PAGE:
The Wizard of Oz

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Continuity mistake: During the scene when Dorothy and Scarecrow are fighting with the trees, Scarecrow says "I'll show you how to get apples" and he gets hit by the apples. In the very next shot, a quick view of Dorothy reveals she is wearing black shoes, not her ruby slippers. (00:40:15)

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Dorothy: How can you talk if you haven't got a brain?
Scarecrow: I don't know. But some people without brains do an awful lot of talking, don't they?

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Trivia: "Over the Rainbow", which the American Film Institute recently named the greatest movie song of all time, was nearly cut from the film.

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Question: It is implied strongly in this movie that water makes witches melt, and this is spoofed in other media. I've only ever seen this referenced to wicked witches. Does water make good witches, such as Glinda, melt too?

Answer: In all likelihood, probably not. Water is often depicted and represents purity, and cleansing. It flows smoothly, is beautiful, clear, and responsible for life on Earth. Everything the Wicked Witch is not. Where as the good Witch is pure and of a true heart. So it makes sense that something so evil and impure as the evil witch would be effected by the purest substance there is, yet not harm the good witch because she is good.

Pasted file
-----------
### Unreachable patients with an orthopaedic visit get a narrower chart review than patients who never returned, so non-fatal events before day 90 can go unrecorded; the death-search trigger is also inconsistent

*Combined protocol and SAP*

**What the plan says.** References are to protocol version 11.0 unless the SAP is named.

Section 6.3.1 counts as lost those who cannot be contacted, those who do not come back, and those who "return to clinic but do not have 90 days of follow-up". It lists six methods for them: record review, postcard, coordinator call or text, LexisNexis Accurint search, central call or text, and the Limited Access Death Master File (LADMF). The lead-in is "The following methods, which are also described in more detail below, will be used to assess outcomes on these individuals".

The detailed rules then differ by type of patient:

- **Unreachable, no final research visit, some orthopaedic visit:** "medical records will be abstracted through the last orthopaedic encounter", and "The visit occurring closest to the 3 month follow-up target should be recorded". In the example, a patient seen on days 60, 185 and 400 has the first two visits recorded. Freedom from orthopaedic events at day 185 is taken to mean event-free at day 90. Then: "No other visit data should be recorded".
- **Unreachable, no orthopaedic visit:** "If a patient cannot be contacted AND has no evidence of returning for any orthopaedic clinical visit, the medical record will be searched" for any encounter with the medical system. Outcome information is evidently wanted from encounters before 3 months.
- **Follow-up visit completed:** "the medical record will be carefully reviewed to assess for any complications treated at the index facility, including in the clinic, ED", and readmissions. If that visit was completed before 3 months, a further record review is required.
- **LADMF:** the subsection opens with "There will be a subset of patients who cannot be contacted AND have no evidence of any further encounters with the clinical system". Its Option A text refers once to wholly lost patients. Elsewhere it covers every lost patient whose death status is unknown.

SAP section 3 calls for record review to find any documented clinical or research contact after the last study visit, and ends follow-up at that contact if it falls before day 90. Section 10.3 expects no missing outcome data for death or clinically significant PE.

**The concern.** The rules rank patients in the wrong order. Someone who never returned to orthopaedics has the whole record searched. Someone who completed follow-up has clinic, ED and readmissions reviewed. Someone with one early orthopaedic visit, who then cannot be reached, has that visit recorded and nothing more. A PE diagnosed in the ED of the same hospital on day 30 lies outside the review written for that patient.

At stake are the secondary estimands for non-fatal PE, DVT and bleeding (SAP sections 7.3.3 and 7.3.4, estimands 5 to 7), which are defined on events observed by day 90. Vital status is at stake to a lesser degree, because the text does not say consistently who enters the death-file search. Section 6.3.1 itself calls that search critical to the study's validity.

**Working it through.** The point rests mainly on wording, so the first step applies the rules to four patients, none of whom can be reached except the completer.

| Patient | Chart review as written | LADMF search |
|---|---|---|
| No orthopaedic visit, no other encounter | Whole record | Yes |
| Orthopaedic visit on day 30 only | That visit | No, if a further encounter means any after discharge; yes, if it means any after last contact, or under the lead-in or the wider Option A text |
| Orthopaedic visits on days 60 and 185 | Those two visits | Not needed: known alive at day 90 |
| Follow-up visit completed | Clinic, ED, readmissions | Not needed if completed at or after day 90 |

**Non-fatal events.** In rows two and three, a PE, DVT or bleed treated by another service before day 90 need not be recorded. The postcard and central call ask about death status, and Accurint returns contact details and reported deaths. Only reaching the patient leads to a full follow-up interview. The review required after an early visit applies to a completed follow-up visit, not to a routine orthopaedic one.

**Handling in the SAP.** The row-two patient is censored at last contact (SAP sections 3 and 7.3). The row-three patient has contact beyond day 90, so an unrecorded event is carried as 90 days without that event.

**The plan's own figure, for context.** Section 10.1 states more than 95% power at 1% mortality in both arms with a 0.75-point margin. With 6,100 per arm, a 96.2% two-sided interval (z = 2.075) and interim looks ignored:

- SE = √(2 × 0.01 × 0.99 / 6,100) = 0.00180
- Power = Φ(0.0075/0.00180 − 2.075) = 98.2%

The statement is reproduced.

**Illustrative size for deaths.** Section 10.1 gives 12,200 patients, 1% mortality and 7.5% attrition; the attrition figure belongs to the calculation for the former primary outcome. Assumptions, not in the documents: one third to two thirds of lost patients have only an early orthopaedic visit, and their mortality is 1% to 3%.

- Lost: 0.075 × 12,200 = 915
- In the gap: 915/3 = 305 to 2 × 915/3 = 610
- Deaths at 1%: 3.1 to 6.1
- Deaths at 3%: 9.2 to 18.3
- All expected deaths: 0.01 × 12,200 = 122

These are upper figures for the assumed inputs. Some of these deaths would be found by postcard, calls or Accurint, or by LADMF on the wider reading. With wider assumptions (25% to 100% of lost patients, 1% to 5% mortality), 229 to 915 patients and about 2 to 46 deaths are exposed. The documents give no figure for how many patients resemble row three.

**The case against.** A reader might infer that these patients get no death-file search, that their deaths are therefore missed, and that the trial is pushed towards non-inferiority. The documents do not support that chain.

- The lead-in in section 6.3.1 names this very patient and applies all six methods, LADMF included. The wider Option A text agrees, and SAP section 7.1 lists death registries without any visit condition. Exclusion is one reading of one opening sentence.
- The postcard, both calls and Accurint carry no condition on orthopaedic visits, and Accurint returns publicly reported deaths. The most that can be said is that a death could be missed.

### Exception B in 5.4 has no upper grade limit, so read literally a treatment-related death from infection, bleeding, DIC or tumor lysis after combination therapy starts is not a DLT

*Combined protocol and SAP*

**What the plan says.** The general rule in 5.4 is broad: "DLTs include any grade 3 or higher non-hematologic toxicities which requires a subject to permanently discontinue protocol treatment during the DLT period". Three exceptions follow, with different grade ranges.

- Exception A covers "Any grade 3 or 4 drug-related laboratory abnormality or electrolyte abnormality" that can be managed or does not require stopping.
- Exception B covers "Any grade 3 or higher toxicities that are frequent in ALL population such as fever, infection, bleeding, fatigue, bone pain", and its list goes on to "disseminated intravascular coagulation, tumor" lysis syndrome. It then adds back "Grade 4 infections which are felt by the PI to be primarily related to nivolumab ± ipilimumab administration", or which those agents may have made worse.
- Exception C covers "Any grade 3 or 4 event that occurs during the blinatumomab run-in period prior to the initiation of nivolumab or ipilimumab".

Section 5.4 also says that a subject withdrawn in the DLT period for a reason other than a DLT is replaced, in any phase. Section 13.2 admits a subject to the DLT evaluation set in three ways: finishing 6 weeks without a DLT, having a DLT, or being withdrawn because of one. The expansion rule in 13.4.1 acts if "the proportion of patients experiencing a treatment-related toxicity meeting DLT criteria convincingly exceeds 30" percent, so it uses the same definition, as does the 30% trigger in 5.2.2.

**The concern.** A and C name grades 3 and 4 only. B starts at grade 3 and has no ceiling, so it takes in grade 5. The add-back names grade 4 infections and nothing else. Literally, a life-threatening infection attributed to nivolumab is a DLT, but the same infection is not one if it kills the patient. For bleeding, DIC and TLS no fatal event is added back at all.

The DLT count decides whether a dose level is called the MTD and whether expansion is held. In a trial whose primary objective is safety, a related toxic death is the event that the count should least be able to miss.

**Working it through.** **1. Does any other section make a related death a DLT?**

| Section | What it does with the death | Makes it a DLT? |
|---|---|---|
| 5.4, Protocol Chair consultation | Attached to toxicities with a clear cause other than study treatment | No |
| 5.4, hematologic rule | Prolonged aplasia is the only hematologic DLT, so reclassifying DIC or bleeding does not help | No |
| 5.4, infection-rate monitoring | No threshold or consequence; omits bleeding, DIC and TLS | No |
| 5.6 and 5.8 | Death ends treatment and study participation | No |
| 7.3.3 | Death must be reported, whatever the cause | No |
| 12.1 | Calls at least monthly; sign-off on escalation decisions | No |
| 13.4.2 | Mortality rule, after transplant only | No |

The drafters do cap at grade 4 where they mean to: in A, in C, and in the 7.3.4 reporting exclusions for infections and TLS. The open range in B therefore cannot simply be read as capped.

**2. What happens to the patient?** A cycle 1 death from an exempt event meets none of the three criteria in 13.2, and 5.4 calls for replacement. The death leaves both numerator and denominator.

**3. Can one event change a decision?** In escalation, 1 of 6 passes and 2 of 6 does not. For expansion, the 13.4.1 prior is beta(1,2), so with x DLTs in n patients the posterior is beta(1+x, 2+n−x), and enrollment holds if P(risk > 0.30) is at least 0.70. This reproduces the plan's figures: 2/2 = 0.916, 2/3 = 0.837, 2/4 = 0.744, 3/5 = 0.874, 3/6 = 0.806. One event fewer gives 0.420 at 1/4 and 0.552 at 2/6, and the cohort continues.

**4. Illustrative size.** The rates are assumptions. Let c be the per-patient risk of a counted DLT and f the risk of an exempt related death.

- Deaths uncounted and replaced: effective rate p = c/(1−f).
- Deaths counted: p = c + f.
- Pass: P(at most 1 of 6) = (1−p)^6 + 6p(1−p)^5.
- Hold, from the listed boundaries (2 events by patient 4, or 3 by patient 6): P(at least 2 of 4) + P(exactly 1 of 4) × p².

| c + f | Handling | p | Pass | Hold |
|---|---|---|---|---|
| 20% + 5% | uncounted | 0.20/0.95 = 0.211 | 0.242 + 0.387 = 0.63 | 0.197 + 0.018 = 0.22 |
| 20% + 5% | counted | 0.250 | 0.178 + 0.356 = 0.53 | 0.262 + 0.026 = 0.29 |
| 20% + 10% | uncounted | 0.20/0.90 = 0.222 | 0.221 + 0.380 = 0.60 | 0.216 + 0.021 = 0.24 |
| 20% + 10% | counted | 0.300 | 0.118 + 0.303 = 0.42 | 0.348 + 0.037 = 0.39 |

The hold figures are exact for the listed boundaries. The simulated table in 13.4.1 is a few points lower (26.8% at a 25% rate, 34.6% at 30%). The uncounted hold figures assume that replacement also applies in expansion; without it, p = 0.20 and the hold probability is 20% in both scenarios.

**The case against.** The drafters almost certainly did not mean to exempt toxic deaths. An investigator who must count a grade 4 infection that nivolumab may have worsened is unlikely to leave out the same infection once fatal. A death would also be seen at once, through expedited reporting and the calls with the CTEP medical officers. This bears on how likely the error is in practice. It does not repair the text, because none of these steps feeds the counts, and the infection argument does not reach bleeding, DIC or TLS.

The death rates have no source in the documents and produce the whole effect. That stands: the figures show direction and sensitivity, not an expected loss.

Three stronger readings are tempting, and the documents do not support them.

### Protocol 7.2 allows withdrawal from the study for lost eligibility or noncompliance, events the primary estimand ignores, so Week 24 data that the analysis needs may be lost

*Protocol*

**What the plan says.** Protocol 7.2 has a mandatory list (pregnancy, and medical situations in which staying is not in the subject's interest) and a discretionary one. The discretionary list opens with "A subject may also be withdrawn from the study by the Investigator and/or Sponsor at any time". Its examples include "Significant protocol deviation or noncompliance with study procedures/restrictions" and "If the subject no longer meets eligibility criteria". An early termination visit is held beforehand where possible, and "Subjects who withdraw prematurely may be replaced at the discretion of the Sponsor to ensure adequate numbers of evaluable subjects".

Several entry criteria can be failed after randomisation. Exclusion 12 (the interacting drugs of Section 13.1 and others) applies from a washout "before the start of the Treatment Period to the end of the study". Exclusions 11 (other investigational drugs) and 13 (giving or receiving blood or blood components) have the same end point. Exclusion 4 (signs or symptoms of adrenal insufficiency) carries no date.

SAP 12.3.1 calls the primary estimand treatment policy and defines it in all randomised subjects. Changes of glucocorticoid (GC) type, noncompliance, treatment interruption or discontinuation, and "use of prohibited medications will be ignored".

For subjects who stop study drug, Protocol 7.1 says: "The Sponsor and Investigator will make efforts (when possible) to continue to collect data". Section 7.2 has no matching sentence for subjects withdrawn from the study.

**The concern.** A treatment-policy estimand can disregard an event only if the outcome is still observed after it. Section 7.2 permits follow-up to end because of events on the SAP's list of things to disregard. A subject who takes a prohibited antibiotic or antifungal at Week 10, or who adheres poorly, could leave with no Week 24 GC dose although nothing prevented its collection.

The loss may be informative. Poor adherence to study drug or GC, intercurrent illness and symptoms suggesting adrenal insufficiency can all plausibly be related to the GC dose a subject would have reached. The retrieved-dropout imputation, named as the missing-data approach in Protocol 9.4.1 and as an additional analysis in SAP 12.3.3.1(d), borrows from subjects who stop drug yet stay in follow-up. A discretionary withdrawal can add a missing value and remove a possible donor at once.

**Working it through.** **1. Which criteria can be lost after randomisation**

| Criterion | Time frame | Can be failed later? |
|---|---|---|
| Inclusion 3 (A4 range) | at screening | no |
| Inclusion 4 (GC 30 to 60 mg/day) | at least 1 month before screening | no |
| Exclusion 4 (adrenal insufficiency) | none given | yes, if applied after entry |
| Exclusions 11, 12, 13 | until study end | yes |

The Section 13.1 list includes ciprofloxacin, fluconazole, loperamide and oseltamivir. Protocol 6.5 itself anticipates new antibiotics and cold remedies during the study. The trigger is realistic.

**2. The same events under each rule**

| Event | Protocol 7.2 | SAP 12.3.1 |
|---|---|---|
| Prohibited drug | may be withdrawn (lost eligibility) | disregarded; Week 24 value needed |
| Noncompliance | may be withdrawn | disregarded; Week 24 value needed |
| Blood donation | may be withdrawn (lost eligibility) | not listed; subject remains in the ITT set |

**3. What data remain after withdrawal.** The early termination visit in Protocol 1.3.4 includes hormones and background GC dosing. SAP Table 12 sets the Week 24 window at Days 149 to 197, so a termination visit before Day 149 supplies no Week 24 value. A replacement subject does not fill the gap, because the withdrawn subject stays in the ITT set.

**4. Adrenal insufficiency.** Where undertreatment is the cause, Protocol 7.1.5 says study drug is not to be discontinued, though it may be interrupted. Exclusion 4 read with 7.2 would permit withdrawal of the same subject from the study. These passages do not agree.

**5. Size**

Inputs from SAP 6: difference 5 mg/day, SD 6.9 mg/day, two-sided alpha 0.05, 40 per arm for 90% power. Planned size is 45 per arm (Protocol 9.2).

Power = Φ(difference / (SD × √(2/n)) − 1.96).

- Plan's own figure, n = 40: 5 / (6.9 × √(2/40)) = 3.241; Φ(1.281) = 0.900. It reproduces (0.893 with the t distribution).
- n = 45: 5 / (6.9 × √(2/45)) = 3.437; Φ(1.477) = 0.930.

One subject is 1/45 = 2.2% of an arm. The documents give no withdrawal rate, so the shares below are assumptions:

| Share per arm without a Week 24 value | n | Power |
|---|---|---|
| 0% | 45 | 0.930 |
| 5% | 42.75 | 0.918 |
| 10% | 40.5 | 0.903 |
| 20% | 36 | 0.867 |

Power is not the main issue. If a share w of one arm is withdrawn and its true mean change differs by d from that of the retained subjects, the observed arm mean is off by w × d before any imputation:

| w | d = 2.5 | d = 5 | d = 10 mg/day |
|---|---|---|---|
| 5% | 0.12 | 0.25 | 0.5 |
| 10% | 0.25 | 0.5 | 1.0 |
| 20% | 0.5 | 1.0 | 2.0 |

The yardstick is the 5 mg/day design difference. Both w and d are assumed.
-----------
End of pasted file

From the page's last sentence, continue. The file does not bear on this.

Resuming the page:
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Answer: In the original book, water caused the wicked witches to melt away because they were so old and shriveled that all the fluid in their bodies had long since dried away. Meanwhile, the film Oz: The Great and Powerful instead implies that the Wicked Witch of the West is weak against water due to being a fire-elemental witch, which could also be the case for this incarnation, meaning it wouldn't apply to other witches like Glinda (whose element in both films appears to be ice) or even the Wicked Witch of the East (whose powers are never shown in this film, but were electricity-based in Oz the Great and Powerful).

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